An international team of researchers has completed a clinical trial that used stem cell gene therapy to treat a rare genetic disorder called X-linked chronic granulomatous disease (X-CGD) in nine patients. Six of these individuals have been able to stop treatment because their disease is in remission. X-CGD typically causes recurrent infections, long hospital stays, and shortens a patient's life; this successful clinical trial can change that. The work has been reported in Nature Medicine.
"With this gene therapy, you can use a patient's own stem cells instead of donor cells for a transplant," said the senior study author Dr. Donald Kohn, a member of the Eli and Edythe Broad Center of Regenerative Medicine and Stem Cell Research at UCLA. "This means the cells are perfectly matched to the patient and it should be a much safer transplant, without the risks of rejection."
Chronic granulomatous disease results from a genetic mutation in any of five genes that act to assist white blood cells that destroy invading bacteria and fungus with a chemical burst. Patients with one of those five mutations lack that chemical burst, which makes them far more susceptible to infections than healthy individuals. The infections they get are also more severe and may be life-threatening; they can cause abscesses in organs including the brain. In the case of X-CGD, the gene mutation is carried by a gene that sits on the X chromosome, and only impacts males.
Preventive antibiotics are used by CGD patients to stop infection, but a bone marrow transplant can be used to treat the disease - hematopoietic stem cells in the bone marrow give rise to new white blood cells that are not impacted by the genetic mutation. Transplants are challenging, however; healthy donors are hard to find and there is a chance of rejection, for example.
"Patients can certainly get better with these bone marrow transplants, but it requires finding a matched donor and even with a match, there are risks," Kohn said.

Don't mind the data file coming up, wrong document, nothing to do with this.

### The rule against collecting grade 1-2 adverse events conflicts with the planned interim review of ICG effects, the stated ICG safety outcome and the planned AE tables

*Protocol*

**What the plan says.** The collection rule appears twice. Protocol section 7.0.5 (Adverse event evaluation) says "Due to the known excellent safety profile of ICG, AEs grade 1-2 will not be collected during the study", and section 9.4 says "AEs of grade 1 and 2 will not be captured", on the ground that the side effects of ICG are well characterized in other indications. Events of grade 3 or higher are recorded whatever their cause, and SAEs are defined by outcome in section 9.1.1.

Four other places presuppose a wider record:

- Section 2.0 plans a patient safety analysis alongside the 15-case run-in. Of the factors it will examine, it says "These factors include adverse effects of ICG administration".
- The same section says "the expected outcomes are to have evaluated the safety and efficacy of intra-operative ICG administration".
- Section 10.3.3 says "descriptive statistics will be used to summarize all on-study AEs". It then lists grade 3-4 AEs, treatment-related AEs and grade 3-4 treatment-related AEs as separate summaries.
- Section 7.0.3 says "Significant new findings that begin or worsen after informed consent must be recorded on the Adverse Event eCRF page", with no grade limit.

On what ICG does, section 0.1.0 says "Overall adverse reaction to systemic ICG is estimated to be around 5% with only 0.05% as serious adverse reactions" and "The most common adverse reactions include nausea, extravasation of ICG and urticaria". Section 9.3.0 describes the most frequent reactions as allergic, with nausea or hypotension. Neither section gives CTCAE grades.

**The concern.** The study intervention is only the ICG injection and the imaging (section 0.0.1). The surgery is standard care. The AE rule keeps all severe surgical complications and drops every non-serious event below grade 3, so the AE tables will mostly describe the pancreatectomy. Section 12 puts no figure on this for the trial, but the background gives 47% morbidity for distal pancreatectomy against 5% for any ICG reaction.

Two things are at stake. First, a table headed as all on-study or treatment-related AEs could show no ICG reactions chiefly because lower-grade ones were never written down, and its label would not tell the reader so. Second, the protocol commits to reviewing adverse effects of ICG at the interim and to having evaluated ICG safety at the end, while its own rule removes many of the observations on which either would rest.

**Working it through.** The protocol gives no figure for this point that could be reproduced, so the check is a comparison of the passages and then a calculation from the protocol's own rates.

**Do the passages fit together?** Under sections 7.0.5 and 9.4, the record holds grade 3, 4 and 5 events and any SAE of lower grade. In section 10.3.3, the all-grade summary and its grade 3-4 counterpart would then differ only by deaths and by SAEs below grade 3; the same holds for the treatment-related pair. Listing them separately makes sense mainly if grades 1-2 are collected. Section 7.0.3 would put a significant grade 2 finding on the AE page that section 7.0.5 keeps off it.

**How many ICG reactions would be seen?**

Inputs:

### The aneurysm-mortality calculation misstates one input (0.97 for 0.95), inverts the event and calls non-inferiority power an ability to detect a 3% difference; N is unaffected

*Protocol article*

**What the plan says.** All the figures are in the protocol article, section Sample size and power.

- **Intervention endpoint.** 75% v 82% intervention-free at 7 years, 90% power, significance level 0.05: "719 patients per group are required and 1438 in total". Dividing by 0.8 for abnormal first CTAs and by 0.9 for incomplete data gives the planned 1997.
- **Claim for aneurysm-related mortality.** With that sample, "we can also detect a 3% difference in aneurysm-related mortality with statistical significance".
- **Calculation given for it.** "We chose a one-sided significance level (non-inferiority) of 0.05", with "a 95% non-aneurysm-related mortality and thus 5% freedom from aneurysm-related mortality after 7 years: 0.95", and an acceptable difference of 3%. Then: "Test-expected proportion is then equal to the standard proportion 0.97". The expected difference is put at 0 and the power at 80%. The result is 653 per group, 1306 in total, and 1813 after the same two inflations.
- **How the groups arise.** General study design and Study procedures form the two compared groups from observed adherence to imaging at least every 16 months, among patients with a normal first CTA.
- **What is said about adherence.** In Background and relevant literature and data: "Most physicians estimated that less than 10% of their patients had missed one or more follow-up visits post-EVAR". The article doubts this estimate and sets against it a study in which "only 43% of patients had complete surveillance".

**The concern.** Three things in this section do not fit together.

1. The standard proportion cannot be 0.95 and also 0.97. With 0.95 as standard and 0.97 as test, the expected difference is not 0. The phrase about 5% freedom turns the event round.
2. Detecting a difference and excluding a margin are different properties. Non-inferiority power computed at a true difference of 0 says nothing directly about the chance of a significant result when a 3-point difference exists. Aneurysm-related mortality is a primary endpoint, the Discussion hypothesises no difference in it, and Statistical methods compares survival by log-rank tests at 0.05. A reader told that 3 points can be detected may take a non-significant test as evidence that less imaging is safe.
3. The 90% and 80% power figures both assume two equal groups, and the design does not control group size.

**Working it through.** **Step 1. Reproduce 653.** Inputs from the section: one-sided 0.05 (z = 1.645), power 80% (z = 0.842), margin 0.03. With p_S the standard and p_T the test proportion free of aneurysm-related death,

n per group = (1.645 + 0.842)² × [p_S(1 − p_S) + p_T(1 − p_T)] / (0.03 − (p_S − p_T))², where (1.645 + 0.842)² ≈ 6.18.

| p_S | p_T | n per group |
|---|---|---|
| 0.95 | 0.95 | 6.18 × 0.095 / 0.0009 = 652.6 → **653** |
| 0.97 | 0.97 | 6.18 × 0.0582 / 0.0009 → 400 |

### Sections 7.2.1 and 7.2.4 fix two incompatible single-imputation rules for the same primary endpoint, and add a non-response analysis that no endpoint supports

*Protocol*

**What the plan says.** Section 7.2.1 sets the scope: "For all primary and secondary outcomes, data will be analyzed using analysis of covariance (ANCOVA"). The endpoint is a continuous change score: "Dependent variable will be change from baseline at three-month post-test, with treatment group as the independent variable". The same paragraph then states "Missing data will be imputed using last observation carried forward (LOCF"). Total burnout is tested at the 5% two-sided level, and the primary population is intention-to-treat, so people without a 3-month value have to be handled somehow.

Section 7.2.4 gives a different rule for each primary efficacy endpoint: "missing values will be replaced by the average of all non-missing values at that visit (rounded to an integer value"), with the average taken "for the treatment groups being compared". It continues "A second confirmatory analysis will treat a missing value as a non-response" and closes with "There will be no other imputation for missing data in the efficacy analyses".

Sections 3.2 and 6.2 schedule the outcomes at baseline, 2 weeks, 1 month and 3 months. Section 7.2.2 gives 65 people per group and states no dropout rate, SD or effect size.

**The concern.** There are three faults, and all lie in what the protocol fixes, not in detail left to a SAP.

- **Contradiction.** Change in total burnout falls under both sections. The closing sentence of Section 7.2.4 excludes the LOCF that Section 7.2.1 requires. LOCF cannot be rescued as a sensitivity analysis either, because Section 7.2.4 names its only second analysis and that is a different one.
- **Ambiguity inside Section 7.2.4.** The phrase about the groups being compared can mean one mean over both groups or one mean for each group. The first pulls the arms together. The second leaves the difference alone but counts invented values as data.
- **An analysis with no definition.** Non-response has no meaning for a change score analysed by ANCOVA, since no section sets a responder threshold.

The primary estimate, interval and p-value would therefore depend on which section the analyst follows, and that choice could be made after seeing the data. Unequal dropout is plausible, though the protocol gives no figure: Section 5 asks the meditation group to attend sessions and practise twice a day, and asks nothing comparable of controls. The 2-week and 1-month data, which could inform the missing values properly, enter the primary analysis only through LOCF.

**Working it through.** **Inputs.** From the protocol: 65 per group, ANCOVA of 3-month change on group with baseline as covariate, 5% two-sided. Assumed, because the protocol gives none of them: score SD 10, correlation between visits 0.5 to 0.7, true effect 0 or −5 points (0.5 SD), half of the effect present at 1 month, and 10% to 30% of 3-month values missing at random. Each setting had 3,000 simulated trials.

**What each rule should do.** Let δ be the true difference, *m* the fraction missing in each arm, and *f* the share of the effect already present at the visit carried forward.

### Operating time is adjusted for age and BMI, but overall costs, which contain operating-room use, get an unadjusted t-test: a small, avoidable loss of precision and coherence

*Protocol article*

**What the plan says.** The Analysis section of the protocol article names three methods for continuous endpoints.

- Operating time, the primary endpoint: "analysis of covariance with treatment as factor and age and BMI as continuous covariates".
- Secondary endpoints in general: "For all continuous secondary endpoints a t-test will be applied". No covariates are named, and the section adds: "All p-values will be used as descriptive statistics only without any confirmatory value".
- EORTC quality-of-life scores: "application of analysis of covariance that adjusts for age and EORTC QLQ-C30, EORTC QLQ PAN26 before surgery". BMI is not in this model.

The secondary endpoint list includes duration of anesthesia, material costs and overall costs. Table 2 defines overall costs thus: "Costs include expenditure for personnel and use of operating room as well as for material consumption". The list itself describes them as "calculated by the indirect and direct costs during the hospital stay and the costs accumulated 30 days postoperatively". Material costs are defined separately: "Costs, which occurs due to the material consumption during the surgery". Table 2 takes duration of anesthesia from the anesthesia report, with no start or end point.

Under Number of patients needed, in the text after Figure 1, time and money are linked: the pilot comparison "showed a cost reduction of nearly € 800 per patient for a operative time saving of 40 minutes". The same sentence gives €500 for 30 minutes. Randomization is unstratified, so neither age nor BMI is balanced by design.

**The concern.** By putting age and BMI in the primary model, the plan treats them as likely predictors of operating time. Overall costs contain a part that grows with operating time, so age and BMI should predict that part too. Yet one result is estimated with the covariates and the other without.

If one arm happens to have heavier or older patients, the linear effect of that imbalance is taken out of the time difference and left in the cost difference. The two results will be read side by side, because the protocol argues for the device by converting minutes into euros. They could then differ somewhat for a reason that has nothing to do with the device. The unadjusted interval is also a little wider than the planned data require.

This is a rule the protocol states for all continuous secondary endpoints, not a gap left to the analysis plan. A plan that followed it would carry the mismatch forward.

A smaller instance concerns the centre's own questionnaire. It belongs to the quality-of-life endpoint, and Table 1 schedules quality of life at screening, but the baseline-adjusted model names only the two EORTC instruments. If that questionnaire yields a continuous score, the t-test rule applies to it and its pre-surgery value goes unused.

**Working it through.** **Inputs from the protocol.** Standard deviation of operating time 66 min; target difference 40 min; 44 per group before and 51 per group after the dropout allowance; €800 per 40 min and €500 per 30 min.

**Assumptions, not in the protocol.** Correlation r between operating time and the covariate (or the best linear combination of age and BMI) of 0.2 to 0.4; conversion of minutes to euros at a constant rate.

In this new approach, hematopoietic stem cells were taken from X-CGD patients and in the lab, the cells' genomes were edited to correct the mutation. These genetically modified stem cells were then put back into the patients’ bodies.
Two patients did not survive for more than a few months after they received the stem cell therapy, but they had been fighting very serious infections even before they received the treatment. The remaining patients have not gotten any new infections, and six of the seven ceased taking preventive antibiotics.
"None of the patients had complications that you might normally see from donor cells and the results were as good as you'd get from a donor transplant -- or better," Kohn said.
Four new patients have gotten this treatment since the Nature Medicine paper was published, and all of them are free of new infections and have not had complications.
Kohn and colleagues already pioneered a similar treatment for a form of severe combined immune deficiency that has effectively cured the diseases in over fifty babies. Now, the team wants to create similar approaches to treat other types of CGD.
"Beyond CGD, there are also other diseases caused by proteins missing in white blood cells that could be treated in similar ways," Kohn added.